The story centers around Cory Mackenson, a young boy growing up in the 1960s in Zephyr, Alabama. One early morning, as he rides along on his father’s milk delivery route, his life changes. A car rockets across the dark road, barely missing the milk truck, and plummets into the deep waters of Saxon’s Lake.

Cory’s father dives in to try to save the driver, only to find that the man has been brutally murdered – beaten, choked with piano wire and chained to the steering wheel to keep his body from surfacing. The only clue to go on is a tattoo of a skull with wings on the man’s arm and a bright green feather that Cory found at the scene of the crime and only he knows about.

Tuesday, May 27, 2014

Review: "Dawnflight" by Kim Headlee

One of the first advance copies of a book that I ever received for review was the Pocket Books edition of Kim Headlee’s “Dawnflight” back in 1999. Nearly 15 years later, Headlee has revisited the book, making a few changes and relaunching the series that never happened back then.

The book tells a familiar tale – the love story between King Arthur and Guinevere – but approaches it in a different way. In place of the courtly Lady Guinevere of most tales, we have the Caledonian chieftaness Gyanhumara, a warrior through-and-through who takes heads as trophies. That alone is enough to set it apart from most Arthurian stories.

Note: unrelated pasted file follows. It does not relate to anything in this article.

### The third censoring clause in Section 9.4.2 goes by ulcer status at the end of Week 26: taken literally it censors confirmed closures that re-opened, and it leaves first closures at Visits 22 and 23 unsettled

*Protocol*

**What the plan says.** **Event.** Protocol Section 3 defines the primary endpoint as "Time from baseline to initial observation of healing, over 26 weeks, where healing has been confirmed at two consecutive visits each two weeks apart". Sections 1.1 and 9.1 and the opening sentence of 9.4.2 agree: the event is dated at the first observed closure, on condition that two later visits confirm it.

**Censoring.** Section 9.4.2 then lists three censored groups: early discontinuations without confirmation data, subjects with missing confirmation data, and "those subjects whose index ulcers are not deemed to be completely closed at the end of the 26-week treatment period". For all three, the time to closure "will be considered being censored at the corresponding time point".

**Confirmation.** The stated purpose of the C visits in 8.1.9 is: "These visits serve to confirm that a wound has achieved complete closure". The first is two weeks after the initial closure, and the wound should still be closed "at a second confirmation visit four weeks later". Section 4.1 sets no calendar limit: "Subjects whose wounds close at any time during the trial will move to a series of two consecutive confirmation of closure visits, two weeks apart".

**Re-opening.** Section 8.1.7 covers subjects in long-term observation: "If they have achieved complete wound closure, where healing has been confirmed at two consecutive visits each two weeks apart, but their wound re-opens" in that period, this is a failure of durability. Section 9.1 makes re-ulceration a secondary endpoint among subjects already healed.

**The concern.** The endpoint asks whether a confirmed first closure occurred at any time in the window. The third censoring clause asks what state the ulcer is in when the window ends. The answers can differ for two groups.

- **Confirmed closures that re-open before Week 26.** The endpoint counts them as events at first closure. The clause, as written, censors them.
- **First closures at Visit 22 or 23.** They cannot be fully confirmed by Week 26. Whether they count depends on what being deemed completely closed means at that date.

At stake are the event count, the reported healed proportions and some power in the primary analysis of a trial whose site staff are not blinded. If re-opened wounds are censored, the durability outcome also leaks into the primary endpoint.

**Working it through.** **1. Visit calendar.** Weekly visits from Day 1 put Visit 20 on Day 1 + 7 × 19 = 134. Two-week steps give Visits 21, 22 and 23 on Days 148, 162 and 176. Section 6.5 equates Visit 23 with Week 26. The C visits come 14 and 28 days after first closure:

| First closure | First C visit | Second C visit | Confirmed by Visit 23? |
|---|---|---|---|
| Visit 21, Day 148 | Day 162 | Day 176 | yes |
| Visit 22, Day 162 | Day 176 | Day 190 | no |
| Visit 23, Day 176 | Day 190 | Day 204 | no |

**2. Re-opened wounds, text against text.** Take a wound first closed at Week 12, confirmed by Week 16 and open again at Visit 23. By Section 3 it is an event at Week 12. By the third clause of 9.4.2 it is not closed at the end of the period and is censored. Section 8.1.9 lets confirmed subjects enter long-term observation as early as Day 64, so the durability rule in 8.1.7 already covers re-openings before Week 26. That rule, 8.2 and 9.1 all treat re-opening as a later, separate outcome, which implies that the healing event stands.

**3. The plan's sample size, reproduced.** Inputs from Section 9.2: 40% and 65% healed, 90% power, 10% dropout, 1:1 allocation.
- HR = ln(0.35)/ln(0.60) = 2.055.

After the forces of Arthur the Pendragon defeat Gyan’s people, she finds herself bound to marry one of the former enemies of her tribe as part of the treaty. Urien map Dumarec seems the most obvious choice, and despite misgivings, she agrees for the good of her people.

Wednesday, May 07, 2014

Review: "Raising Steam," by Terry Pratchett

The steam engine has come to the Discworld, but is the Disc ready? We find out in Terry Pratchett’s latest, “Raising Steam” ($26.95, Doubleday).

Dick Simnel, a young lad out of Sto Lat, has succeeded where many others have failed – usually in a messy pink mist. He’s harnessed steam to create the Discworld’s first locomotive, which (or should we say who) he’s named Iron Girder. And where else would he take this new invention but Ankh Morpork?

Dick ends up in the offices of one Harry King, a man who has made a very good living for his family in sanitation, but is looking for something he and his wife can take a little more pride in. He sees the engine as a way to provide that.